Moving from “Devotional Life” to a Devoted Life!
Most mornings these days I hear my middle child stirring around 7:00 a.m. It’s summertime – typically a time of year when Monday morning would call for sleep, well into the day.
Yet Luke rolls out of bed – quite literally – around 7:00 a.m., on his own.
Because summer workouts are in full – swing. His injury is slowly healing and he’s working hard to be a vital part of this year’s team.
He knows that the part he may play tomorrow is going to depend on the devotion he shows today.
He also knows that as he practices devotion, his desire will grow. As his desire grows, his dependence on others will come into play – this is what it means to be on a team.
It’s also what it means to be a part of a community.
A little-known but vital truth is this:
The practice of devotion within community moves us toward desire for community.
Both devotion and desire are most fully experienced within the context and contours of community.
When the Team Becomes a Life-Line
Luke calls this experience of devotion and desire a brotherhood. It’s more than team, it’s a life-line to who he is and who he is becoming. The role he plays – even if it’s not his preferred role – in helping his ‘brothers’ become all they can be is shaping him in deeply meaningful ways.
But he won’t just roll out of bed and land in delight. Delight – deep and meaningful joy within the context of others – begins with devotion. The practice of devotion is critical in the process of transformation. Transformation, as I am defining it, is the process of lasting change within the context of community.
The experience of moving from devotion, to desire, to delight is, in many ways, the first and most essential gift of Pentecost. As such, it is first tasted in the Upper Room (Acts 2). It is then experience, explored, and encouraged by the earliest believers as well as the Church historic.
A Sacred Hope of the Human Heart
Pentecost is nothing less than the moment in time when devotion re-roots in the soil of the human heart. Pentecost results in a people (not just person) of God who are animated by the presence of the Christ’s spirit. The internal presence of Christ’s Spirit stirs the reality of His fruit into external action.
The chief of which, I am contending, is devotion.
The Life-Breathing Spirit and the Community He Creates
The presence of Christ animates the Fruit of the His Spirit within the life of the believer.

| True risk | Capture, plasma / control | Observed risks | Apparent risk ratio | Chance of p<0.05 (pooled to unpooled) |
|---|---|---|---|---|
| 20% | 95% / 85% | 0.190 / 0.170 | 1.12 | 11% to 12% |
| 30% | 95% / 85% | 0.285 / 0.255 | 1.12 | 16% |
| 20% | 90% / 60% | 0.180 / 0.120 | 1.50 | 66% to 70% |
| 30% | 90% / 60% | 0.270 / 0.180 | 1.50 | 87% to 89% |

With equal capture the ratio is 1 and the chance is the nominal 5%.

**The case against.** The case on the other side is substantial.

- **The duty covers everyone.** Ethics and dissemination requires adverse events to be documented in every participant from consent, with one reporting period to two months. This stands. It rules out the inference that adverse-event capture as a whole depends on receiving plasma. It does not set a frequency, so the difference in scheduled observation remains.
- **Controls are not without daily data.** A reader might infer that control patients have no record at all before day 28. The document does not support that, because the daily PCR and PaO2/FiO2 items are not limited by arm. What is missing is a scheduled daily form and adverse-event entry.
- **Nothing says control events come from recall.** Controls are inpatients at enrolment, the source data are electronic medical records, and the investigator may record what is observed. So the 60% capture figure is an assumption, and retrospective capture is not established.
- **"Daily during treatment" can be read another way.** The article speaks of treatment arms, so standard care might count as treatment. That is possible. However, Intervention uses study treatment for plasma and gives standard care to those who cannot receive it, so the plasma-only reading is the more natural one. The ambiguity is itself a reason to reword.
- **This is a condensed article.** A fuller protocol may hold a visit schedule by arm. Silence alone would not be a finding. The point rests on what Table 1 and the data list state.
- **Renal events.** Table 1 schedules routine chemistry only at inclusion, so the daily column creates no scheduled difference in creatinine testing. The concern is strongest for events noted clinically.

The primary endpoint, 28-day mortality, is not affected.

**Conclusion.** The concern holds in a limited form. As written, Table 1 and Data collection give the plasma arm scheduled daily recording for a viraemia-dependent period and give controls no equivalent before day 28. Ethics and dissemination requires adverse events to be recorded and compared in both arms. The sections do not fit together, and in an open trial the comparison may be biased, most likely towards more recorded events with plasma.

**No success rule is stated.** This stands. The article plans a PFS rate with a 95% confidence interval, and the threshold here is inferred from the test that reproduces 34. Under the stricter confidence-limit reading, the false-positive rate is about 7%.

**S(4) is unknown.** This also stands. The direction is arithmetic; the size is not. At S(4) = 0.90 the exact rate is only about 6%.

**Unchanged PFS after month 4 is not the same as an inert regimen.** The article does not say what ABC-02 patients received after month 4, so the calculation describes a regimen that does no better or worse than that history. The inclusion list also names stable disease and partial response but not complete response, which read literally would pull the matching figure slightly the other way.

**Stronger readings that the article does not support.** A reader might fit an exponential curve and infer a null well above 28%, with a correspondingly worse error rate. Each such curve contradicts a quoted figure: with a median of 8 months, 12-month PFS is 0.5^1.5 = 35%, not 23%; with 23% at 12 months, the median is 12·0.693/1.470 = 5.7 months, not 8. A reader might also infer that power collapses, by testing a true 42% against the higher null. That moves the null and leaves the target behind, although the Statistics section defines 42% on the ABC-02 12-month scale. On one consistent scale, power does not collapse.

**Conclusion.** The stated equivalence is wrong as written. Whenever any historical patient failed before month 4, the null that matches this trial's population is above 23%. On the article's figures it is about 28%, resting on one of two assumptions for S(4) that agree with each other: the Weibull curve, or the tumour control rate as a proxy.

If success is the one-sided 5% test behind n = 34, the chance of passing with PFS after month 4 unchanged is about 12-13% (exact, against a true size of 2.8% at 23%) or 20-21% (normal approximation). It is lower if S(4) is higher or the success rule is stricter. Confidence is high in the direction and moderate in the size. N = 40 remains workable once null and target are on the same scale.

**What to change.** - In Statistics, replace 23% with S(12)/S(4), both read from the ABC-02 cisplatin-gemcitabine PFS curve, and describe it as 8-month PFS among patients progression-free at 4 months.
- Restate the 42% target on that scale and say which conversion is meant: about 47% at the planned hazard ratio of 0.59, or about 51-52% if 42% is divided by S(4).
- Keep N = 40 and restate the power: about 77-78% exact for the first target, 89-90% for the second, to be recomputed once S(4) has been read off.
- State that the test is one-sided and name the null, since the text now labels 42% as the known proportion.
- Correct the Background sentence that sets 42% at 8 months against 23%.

To animate means, to breathe life, give live, or make alive.
Pentecost, in a uniquely restorative – though not entirely new – way, makes the presence of Christ, which manifests his Fruit not merely possible, but also probable.
Paul notes, in Galatians 5, how the reign of Christ now invades the very core of the believer. As such, His Fruit is realized in our life. I
n Galatians 5:22-23 we read,
But the fruit of the Spirit is love, joy, peace, patience, kindness, goodness, faithfulness, gentleness, self-control; against such things there is no law.
Recall our definition of devotion: to be faithful to, to attach oneself to, continue in, keep close company with, or – my personal favorite – to persist obstinately in.
It’s as if the thread of devotion runs through the entire Fruit. If that’s the case, it makes perfect sense. Christian theology does, after-all, rest on the settled and firm conviction that our heavenly Father has been and remains faithful and devoted to us. Devotion doesn’t just run through everything He does, but it’s a part of the fabric of who he is!
Love, joy, peace, patience, goodness, faithfulness, gentleness?
They all call for devotion.
Self-control? Yes, self-control demands devotion.
The possibility that this can become our way of life – the devoted life – shifts to probability through the restorative work of Christ and the abiding presence of His Spirit.
It’s all, through and through, a gift of grace!
Yet, the possibility of a devoted life didn’t begin at Pentecost. Indeed, the experience of God’s Spirit within and among us is as old as Creation, for it’s in Creation when God breathes life into Adam and Eve (cf. Gen. 2:7 -15).
In other words, this outcome of Pentecost is also the initial experience of creation.
More on this next week!
Disrupting to Renew!